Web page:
Bangladesh's Covid-19 tally surpassed the grim mark of four lakh yesterday, on the 232nd day since the deadly virus made inroads in the country.
The rate of infection has dropped but it is still more than 10%. If it stays at 5% for three consecutive weeks, the situation will be regarded as normal, said Prof Dr Nazrul Islam, former vice-chancellor at the Bangabandhu Sheikh Mujib Medical University and noted virologist.
In the meantime, the second Covid-19 wave has already hit many countries. Bangladesh is feared to see its onslaught in the upcoming winter.
The government is now focusing on initiatives like making masks compulsory to tackle the second wave.
From June to mid-August, the infection rate in the country hovered between 20% and 23%. It started to decrease at the end of August. It is now fluctuating between 10% and 11%.
Dr Abu Jamil Faisal, a member of the health directorate's eight-member Public Health Advisory Committee, told the Business Standard, "The [novel] coronavirus situation will stay longer if we do not take proper preventive and containment measures."
He said, "The prevention means wearing face masks and abiding by health safety protocols while the containment involves ramping up tests, tracing contacts, isolating infected people and quarantining suspects."
But nothing is going right when it comes to executing such measures, Dr Jamil also said.
Mentioning that the number of people wearing masks has now dropped to 12% from 32%, he said, "There is no alternative to wearing masks to prevent [novel] coronavirus infections. If necessary, we should wage a social movement to ensure mask-wearing."
The first Covid-19 cases were reported in the country on 8 March and the caseload crossed the 3.5 lakh mark on 21 September. The single-day highest number of cases was recorded on 2 July, which was 4,019.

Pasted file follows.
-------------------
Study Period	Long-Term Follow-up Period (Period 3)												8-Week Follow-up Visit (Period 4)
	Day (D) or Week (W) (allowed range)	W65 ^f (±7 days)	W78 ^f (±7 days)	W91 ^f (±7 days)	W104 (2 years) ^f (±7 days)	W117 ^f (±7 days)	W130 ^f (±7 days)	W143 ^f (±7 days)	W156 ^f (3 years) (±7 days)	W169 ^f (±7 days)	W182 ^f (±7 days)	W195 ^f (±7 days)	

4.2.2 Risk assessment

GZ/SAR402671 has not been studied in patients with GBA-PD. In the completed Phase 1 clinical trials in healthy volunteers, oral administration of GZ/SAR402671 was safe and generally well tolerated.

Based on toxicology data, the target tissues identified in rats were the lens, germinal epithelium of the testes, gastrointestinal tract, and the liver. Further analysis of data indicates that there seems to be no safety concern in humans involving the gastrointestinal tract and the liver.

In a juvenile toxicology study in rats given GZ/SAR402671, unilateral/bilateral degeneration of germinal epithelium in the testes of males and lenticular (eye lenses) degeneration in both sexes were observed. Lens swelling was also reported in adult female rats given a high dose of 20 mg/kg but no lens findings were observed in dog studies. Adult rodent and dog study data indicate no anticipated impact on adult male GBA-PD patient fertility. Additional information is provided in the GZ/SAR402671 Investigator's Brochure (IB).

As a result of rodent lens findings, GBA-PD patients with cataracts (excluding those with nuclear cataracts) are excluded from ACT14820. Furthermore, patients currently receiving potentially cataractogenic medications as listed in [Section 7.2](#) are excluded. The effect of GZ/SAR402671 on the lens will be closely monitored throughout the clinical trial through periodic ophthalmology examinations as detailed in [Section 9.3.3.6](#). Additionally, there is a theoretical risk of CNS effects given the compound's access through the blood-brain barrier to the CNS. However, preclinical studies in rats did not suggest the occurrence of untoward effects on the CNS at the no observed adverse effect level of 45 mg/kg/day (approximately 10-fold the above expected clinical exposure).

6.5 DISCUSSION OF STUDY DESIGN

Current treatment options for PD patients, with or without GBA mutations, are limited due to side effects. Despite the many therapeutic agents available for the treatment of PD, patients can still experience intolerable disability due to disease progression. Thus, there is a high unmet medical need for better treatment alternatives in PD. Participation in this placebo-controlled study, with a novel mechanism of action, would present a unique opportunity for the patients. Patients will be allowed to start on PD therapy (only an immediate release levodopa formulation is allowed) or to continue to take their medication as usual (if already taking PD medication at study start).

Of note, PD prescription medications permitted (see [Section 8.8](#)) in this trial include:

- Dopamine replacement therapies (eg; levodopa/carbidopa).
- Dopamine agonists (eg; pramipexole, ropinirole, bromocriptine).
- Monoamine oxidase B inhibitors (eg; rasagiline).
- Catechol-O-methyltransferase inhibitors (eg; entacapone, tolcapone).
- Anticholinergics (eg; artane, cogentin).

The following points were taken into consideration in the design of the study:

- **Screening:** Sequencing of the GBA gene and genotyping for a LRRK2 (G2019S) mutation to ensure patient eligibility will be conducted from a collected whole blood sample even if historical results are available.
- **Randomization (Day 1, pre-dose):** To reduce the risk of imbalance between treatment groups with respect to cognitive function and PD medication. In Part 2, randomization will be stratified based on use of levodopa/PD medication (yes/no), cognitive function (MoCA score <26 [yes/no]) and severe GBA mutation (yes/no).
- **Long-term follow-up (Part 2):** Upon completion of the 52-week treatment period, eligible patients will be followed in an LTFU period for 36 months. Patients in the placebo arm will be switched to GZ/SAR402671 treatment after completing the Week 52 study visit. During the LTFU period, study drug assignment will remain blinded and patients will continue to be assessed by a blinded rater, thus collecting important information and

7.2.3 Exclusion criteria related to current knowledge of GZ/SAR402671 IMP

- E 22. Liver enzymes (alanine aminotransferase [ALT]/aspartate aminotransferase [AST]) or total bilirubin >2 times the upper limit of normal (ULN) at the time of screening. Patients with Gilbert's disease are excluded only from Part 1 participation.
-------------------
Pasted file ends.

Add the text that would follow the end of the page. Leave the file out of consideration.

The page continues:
"We do not know when Covid-19 transmission will come under control as there is hardly anyone ready to follow the health guidelines," Dr Jamil said.
Local administration, public representatives, civil society people, and imams of mosques all have to work together to make face-covering mandatory, Dr Faisal pointed out.
Prof Dr Nazrul Islam, also member of the National Technical Advisory Committee on Covid-19, said the government has to implement its "no mask no service policy." It needs to send a letter to all offices, informing penalties for not wearing masks.
Dr Habibur Rahman, spokesperson for Directorate General Health Services, told The Business Standard that they are now focusing on preventive measures to deal with the second wave.
The committees formed at the divisional, district and upazila levels have already been instructed to monitor the pandemic situation.
Mosques, temples and other religious places have also been asked to encourage their worshipers to use masks through sermons, he said, adding that mobile courts have received instructions to oversee the wearing of masks.
Additionally, the Islamic Foundation has been instructed to ask the imams of mosques to spread the message after prayers, at least twice a day, that wearing masks is a government order.
"The health directorate is going to introduce an antigen test soon. We have enough Covid-19 treatment beds, supply of oxygen and intensive care units in hospitals. If the number of patients rises, so will the [number of] facilities," Dr Habibur added.
Meanwhile, Bangladesh confirmed 15 more deaths from the novel coronavirus in the last 24 hours till Monday 8am.
The country's death toll from the virus now stands at 5,818, said a press release issued by the DGHS.
In the last 24 hours, 1,436 people tested positive for Covid-19 and the number of novel coronavirus cases has reached 400,251.